Those who have lived through recessions and consolidations recognise that they are the price we pay for working excesses through the system. Where governments seek to delay such cyclical actions by incurring huge levels of debt and through irresponsible spending, it ensures that the inevitable is only going to be worse than before.

Outside of the mining economy, Australia now faces the perfect economic storm. We have falling asset prices, high levels of government debt, flagging consumer confidence, a strengthening dollar, growing inflation and rising interest rates.

These problems can be traced back to the last three years of poor government stewardship and without any reasonable prospect of changing the crew in the near term, it looks like our economy is going to get worse before it gets better.

Senator Cory Bernardi is the Shadow Parliamentary Secretary Assisting the Leader of the Opposition and a Senator for South Australia. This article is courtesy of his personal blog which can be found at http://www.corybernardi.com.

Hockey for Liberal Leadership

Rose Torossian Rose Torossian discusses why it’s time for a leadership change.

Today, 30 May 2011, in an article by Phillip Coorey “Stop sniping, Hockey warns, as Coalition faces poll hit” words of wisdom were echoed profoundly by a man who is destined to become Australia’s Prime Minister: Joe Hockey. The only question that is left to be asked is “when?”

Hockey recognises the need for real leadership and he does so by being humble. A characteristic which has not been seen since John Howard left politics. Hockey said in the article:

“[ I ] Would say to people they should put their ambitions for the nation ahead of their own ambitions. This is not about individuals; it is about giving Australia real leadership.”

These words were music to my ears and I am certain to the ears of many Australians. For those of us (especially some politicians who are ignorant and/or arrogant) to put a nations ambition before their own is quite unheard of and utterly, it would seem, ridiculous in the arena of politics.

However, simply put to the reader, it isn’t ridiculous to Joe Hockey as he has, time and time again, always put the nations’ needs/ambitions before his own but now is the time for him to step up for the sake of the Australian people.

I think I speak for all Australians (not heavily involved in politics but concerned about their everyday living and welfare) when I say it is time for Tony Abbott to go and for Malcolm Turnbull to retire from politics or put his political leadership ambitions aside because we’re never going to have him or want him as our Prime Minister.

I cannot, for the life of me, endure one more moment of a very tired and boring Tony Abbott whose last breath has obviously left his political body. As for Malcolm Turnbull, his returned too soon. In fact, he should have never returned at all.

What it comes down to is this: Joe Hockey it’s time for a leadership change.

Rose Torossian is a freelance writer and a member of the NSW Liberal Party. She ran as the Federal Candidate for Fowler during the 2007 Federal election. She also has a Bachelor of Media degree and a Master of Arts in International Communication. She lives by the following quote: “Life isn’t meant to be easy, my child; but take courage – it can be delightful.”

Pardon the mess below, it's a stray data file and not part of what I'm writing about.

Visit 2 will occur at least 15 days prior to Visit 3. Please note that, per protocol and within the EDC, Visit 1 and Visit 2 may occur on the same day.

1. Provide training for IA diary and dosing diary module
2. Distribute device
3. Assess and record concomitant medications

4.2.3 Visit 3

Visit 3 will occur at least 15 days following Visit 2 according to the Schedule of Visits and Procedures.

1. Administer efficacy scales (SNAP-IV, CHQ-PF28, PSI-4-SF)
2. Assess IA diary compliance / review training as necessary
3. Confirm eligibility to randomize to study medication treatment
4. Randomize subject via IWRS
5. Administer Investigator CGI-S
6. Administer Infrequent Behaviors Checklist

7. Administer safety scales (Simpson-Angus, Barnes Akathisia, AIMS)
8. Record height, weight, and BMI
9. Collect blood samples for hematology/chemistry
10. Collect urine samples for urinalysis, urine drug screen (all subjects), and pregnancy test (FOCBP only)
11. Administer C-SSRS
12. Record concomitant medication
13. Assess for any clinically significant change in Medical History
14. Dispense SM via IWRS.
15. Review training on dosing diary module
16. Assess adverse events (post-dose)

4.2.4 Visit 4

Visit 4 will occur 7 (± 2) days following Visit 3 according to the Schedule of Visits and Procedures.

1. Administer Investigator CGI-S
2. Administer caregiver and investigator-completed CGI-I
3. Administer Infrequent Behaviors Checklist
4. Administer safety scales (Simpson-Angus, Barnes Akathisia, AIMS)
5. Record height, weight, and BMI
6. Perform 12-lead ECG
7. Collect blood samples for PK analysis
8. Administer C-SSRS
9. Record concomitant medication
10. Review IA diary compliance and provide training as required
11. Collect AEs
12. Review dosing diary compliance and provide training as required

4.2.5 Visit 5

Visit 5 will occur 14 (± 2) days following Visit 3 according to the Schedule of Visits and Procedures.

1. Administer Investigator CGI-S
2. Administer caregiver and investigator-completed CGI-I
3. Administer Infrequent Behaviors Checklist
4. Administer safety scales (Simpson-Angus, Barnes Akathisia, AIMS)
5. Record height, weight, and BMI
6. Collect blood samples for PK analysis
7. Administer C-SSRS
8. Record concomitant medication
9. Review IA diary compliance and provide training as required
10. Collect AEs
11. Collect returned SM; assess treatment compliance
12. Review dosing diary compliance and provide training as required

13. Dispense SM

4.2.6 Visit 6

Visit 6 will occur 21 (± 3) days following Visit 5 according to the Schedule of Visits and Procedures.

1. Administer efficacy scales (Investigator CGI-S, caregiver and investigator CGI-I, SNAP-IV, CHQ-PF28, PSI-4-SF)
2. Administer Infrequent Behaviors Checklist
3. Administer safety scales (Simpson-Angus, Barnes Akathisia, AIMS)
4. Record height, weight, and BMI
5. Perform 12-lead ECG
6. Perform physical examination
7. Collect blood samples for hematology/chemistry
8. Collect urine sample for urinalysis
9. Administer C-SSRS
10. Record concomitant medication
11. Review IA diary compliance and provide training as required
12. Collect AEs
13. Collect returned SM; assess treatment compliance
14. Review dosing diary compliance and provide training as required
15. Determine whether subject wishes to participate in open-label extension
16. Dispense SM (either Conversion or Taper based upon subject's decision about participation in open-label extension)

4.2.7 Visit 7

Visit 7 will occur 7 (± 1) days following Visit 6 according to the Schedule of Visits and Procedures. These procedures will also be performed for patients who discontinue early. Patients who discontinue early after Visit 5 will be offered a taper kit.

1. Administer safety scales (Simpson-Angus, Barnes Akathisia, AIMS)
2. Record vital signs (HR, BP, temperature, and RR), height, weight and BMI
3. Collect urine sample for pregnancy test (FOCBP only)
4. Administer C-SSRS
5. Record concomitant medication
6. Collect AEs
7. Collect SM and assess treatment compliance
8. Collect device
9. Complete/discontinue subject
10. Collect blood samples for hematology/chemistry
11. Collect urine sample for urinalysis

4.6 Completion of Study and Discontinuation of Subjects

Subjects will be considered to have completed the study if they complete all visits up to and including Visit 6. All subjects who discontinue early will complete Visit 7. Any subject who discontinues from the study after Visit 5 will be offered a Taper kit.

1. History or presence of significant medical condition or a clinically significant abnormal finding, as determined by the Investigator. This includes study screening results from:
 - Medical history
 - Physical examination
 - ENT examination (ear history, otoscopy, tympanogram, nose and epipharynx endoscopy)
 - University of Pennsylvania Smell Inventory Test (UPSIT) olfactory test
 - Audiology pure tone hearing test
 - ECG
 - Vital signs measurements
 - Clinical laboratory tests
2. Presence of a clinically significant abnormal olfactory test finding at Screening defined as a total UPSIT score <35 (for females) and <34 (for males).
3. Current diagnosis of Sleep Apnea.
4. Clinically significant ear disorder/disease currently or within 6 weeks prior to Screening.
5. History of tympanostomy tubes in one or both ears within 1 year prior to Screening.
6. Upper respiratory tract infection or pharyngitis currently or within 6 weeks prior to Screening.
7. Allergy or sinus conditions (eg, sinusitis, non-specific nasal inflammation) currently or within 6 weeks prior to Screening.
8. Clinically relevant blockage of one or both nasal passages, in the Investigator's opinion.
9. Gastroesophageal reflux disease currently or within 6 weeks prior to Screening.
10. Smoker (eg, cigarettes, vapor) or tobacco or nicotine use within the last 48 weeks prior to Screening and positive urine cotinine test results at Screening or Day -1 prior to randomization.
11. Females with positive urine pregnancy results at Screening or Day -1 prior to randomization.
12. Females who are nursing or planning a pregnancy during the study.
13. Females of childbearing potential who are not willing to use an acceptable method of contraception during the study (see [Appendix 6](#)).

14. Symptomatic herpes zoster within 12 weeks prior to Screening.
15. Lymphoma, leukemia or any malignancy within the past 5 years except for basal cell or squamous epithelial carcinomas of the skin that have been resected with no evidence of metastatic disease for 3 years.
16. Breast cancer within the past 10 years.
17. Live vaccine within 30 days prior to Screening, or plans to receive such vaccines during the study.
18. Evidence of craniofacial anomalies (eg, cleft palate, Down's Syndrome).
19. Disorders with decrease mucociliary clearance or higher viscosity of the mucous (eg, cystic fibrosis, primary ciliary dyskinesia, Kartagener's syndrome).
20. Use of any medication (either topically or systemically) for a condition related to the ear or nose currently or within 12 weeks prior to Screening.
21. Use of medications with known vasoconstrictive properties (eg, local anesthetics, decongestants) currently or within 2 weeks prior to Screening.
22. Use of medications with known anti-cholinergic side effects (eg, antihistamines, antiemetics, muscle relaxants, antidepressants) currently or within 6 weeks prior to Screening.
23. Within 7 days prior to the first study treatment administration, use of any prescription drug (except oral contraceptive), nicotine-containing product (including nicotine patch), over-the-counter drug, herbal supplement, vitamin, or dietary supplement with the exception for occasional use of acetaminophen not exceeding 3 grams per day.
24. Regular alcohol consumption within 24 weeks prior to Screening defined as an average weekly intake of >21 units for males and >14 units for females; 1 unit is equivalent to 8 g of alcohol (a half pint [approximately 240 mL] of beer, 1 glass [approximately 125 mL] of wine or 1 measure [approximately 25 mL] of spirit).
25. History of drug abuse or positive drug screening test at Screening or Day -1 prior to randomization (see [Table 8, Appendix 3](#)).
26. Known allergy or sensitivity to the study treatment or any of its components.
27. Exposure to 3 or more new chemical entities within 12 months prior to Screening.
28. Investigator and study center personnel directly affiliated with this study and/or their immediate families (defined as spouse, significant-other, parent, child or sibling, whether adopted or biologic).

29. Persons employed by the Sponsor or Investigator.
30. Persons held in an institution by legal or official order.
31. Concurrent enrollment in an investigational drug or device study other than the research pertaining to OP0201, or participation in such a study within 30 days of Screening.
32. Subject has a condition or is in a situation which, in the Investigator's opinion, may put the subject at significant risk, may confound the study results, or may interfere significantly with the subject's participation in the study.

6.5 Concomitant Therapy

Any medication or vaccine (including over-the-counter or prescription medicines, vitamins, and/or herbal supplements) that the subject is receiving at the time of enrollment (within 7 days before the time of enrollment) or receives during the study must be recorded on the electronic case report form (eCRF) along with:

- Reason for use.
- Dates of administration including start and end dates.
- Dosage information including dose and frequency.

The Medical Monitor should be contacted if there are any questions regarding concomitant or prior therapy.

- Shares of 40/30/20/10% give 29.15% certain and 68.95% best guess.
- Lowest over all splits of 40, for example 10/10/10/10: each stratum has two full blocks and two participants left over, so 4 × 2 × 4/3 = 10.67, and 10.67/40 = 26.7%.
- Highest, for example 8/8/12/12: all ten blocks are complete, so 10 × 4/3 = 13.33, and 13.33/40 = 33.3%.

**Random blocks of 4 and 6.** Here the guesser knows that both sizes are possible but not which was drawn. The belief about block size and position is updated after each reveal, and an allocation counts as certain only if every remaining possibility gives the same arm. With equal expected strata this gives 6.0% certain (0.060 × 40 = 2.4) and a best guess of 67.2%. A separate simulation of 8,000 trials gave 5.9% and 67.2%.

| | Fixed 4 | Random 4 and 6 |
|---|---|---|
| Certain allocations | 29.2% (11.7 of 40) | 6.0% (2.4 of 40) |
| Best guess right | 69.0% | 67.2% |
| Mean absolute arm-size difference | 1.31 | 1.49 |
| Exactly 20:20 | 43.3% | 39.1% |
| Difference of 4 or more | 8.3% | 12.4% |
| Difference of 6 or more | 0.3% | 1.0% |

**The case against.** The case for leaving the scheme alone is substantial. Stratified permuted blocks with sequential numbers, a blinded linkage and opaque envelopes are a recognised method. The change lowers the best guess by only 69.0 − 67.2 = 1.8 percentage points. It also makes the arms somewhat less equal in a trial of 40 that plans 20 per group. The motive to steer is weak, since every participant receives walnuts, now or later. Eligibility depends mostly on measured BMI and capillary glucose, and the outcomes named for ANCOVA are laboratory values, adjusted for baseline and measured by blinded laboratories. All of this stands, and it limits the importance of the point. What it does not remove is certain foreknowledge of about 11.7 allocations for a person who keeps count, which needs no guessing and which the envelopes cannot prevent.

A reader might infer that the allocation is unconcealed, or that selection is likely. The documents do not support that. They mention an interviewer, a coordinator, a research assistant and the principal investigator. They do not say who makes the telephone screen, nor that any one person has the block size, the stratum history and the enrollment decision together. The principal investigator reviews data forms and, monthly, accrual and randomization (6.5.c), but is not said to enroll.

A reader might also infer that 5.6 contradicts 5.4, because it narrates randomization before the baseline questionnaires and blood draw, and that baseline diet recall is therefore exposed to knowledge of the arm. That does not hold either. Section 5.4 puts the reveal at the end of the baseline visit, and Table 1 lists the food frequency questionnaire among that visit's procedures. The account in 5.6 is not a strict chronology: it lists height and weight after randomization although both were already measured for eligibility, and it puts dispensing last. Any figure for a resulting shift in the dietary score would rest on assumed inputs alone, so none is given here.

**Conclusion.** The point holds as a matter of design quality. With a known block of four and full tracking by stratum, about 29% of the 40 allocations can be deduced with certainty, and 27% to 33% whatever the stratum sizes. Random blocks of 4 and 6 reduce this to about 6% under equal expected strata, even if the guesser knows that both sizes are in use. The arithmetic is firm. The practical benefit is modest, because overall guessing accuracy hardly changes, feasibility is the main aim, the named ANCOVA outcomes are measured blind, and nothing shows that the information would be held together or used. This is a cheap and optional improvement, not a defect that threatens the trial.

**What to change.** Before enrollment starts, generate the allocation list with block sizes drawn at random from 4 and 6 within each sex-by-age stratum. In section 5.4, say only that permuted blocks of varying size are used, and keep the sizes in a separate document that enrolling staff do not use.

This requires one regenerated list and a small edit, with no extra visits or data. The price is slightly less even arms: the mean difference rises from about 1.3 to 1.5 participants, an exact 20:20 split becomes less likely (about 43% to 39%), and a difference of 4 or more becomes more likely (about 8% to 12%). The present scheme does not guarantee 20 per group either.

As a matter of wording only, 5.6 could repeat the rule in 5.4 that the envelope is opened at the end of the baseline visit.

Exposed: Say Yes Carbon Tax TV ad with Cate Blanchett


Special thanks to Wakeup2theLies for the link. If you like, you can follow them on twitter @wakeup2thelies


Further to the great Battersea carbon controversy, we now encounter terrible denialism:

Australian Conservation Foundation climate and clean energy campaigner Phil Freeman last night denied the Battersea Power Station image was used, insisting it was a “representation of a power station taken from a stock image”.

Really? You be the judge.

Battersea station

and we have an actor standing in front of…you guessed it – Battersea Power Station

Idiot infront

Andy Semple

Speak without fear and Question with Boldness

Marching Out Of Step with The Rest Of the World

Andys RantOur nation wants to act on climate change – but some worry it won't be good for us if we get out in front of the world. They don't have to worry, because the world is moving too.” – Julia Gillard

Wrong, PM. You’re dead wrong.

Russia, Japan and Canada told the G8 they would not join a second round of carbon cuts under the Kyoto Protocol at United Nations talks this year and the US reiterated it would remain outside the treaty, European diplomats have said.

Developed countries signed the Kyoto Protocol in 1997. They agreed to legally binding commitments on curbing greenhouse gas emissions blamed for global warming.

Those pledges expire at the end of next year. European countries say a second round is essential to secure global agreements.

But the leaders of Russian, Japan and Canada confirmed they would not join a new Kyoto agreement, the diplomats said.

They argued that the Kyoto format did not require developing countries, including China, the world's No. 1 carbon emitter, to make targeted emission cuts.

At last Thursday's G8 dinner the US President, Barack Obama, confirmed the USA would not join an updated Kyoto Protocol.

The UN's Framework Convention on Climate Change, whose annual meeting will take place in Durban, South Africa, from November 28 to December 9. Lucky those attending can find 101 Things to do in Durban for under R101.00 (under $15.00) as the agenda at the upcoming UN gabfest will be rather pointless if the US, Russia, Japan and Canada aren’t going to sign up to Kyoto 2.0